To compare, a recent study found that drinking a double espresso before bed would have less effect on your circadian rhythms and sleep schedule than exposure to bright lights like those in smartphones and tablets at night.
The solution? Hopefully you’re unplugging for the holidays, but either way, shut the technology off a couple hours before bed, and please, don’t take any of it into the bedroom with you. (If I can do it, you can!)
Truth #3: Gadgets Cause Pain
Have you noticed your neck hurting lately? How about your hands, wrists, or elbows?
All that time spent on our gadgets is causing us pain. “Text Claw” is now an actual term used to describe the cramps and soreness we experience in our fingers and hands after hours on a smartphone.
Using the gadgets too much has also been linked with tendon inflammation and finger numbness, and may even exacerbate carpal tunnel syndrome. “Cell Phone Elbow” is the term used for the pain and tingling that may travel from your elbow to your fingers because of using it to support your phone for too long.
“Text Neck?” That means you’ve been slouching over your phone or tablet for hours, straining the muscles and tendons in your back and neck. Would you believe that according to one study, 84 percent of participants experienced back pain because of being hunched over smartphones, tablets, and computers?
And then there’s the wear and tear on our eyes. Have you heard of “computer vision syndrome?” It applies to cell phones and tablets too-anything with a screen. Hours of staring at them increases eye strain, blurred vision, dizziness, and dry eyes. One study even discovered that staring at screens for hours actually changed the chemical makeup of tears, reducing the amount of “MUC5AC,” a lubricant in tears, and increasing the risk of dry eye syndrome.
You can try fixing your posture while using these gadgets, but better yet-take a break from them. Looking away at least once every 20 minutes will help your eyes, as will taking a day off now and then.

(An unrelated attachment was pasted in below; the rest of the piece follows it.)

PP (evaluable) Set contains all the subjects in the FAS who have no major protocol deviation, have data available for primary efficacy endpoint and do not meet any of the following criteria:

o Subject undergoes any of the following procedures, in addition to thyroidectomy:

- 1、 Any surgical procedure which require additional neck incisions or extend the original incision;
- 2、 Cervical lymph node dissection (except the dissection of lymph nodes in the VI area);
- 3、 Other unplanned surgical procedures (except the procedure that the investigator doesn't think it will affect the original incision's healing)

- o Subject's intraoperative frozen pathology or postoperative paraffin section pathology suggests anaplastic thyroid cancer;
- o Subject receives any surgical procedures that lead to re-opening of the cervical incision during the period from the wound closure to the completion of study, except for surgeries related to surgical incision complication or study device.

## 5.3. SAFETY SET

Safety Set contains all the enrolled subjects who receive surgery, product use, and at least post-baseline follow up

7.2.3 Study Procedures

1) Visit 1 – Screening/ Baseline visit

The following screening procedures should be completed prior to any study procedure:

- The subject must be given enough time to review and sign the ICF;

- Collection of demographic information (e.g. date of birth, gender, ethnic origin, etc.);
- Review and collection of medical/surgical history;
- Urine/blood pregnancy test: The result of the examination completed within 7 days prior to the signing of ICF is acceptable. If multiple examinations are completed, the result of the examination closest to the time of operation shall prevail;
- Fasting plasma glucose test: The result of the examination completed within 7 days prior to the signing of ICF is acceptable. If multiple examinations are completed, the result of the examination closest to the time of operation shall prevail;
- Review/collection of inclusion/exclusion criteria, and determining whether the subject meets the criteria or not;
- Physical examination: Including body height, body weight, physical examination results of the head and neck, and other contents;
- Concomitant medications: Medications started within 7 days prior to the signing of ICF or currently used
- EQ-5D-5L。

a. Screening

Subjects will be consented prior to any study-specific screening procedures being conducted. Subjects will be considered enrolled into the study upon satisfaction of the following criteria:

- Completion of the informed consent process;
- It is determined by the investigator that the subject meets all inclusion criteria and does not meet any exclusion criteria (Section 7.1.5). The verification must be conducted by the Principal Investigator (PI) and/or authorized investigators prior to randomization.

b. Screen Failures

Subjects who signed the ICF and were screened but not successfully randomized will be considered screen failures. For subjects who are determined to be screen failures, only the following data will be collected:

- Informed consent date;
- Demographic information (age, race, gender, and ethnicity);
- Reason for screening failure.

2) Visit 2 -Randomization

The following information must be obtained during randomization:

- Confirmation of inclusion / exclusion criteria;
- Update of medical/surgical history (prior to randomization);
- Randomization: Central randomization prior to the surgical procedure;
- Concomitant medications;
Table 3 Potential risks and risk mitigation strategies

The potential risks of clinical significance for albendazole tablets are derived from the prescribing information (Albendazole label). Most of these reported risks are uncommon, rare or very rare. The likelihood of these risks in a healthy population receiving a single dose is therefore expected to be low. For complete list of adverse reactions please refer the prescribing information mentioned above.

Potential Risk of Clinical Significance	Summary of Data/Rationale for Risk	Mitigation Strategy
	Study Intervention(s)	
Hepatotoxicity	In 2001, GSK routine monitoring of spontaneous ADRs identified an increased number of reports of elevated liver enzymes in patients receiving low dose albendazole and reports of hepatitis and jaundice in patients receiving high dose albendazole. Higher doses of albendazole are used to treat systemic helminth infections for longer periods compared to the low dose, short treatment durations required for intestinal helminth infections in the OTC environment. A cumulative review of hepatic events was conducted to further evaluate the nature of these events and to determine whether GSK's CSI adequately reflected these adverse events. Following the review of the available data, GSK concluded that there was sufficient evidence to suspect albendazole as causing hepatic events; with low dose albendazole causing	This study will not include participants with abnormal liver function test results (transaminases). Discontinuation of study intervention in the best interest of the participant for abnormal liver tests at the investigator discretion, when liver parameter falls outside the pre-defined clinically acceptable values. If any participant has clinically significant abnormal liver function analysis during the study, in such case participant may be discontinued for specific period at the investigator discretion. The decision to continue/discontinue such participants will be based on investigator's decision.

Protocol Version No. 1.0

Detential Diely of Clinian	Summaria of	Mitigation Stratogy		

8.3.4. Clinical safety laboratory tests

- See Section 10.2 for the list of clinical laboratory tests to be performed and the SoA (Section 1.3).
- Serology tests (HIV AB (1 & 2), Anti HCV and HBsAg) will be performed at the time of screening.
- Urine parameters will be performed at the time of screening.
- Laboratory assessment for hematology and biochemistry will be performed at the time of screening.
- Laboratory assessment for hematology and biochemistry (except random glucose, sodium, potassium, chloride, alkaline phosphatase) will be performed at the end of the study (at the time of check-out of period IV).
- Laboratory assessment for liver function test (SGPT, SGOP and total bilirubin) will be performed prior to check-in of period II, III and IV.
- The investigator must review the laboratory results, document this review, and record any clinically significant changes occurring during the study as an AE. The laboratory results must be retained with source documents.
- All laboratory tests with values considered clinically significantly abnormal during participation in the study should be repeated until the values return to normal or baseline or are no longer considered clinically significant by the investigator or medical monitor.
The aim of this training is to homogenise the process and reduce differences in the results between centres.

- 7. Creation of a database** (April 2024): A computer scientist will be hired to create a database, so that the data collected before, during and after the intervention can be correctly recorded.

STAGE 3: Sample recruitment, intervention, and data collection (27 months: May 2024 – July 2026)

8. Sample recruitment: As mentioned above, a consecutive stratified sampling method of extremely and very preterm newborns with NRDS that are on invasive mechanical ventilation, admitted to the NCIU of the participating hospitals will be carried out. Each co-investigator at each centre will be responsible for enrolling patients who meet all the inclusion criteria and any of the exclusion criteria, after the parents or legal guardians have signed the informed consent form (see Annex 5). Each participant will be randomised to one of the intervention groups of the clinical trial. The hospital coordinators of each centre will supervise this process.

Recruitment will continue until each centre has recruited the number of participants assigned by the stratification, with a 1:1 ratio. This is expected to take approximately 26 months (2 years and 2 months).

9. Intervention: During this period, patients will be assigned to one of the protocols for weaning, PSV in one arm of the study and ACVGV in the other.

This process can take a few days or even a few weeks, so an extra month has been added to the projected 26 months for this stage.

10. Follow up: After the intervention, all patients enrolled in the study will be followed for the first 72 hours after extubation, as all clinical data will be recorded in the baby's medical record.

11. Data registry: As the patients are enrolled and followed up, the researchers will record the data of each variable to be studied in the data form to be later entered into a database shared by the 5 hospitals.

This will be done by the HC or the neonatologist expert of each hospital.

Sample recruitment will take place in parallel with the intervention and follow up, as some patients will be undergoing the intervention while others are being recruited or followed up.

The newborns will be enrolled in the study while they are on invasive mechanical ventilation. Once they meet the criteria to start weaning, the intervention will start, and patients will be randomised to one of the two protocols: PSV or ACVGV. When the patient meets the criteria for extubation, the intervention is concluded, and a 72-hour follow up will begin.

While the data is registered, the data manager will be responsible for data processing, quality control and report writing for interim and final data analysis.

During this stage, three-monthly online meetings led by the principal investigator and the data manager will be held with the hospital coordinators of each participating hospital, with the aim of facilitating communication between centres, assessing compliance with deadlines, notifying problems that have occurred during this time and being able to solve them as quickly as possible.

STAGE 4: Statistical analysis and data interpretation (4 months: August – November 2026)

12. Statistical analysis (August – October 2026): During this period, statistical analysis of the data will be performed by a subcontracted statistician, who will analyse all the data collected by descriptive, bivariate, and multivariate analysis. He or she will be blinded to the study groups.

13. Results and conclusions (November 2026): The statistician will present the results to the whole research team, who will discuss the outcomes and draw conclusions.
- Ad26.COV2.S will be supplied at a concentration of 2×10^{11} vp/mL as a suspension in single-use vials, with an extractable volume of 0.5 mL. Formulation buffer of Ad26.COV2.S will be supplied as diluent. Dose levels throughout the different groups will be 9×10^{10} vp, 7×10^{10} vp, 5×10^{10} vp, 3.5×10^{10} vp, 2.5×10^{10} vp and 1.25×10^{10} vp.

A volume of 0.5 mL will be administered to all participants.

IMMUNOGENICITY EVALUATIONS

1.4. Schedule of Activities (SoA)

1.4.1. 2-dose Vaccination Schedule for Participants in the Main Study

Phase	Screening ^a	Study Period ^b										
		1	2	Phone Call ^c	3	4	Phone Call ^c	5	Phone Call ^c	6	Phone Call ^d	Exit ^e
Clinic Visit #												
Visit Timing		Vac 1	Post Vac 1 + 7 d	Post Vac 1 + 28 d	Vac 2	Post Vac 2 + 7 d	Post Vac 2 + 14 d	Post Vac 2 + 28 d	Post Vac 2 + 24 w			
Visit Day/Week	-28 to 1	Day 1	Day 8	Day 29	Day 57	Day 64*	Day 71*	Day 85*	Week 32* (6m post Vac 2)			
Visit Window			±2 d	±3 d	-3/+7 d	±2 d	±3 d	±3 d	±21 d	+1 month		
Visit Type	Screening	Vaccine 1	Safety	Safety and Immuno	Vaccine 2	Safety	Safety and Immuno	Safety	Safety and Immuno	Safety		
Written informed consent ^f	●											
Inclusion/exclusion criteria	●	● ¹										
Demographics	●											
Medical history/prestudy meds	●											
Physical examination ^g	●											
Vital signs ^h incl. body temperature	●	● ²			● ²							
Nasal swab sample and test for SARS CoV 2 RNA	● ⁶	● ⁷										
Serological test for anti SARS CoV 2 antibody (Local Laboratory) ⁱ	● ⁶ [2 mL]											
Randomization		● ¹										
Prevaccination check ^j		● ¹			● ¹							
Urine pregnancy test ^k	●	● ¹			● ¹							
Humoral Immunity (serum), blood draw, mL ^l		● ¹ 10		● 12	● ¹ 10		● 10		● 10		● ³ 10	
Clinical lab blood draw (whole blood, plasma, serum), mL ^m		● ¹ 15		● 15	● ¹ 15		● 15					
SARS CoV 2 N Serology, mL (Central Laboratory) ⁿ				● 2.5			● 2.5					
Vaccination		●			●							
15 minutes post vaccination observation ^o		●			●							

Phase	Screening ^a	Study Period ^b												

Using Holiday Time to Regenerate and Recuperate
Unplugging not only spares us all these ailments, but can also do something that’s perhaps even more important-help us reconnect to what matters most.
It used to be that the holidays were a time to spend with family and friends, and to relax and recuperate after a year of hard work. It’s common these days, however, to see families sitting around the table, all of them staring at their gadgets rather than conversing with each other. It’s also common for people to spend the holidays rushing around to this and that activity, to the point that they’re exhausted by the time New Year’s Day rolls around.
In a recent study of 35 CEOs, in which the participants had to give up their gadgets for four days, researchers observed a number of changes. For one, people started looking up into people’s eyes, rather than down into their screens.
“A wonderful side effect of this is that people’s general energy opens up,” said Kate Unsworth, CDO of Kovert Designs, and leader of the study. “They appear much more approachable when they enter a room.”
Conversations improved, and led to bonding between participants. Memory and sleep also improved, which is no surprise, but something else really interesting happened: people had a chance to reflect on their lives, and some decided to make positive changes. Being away from technology allowed them to think about the more important issues in their lives, after which they committed to changes in their careers, relationships, or health and well being.
“It seems grandiose to say this,” said Unsworth, “but many of our guests said that this was a life-changing experience.”
Finding a Better Use of Your Time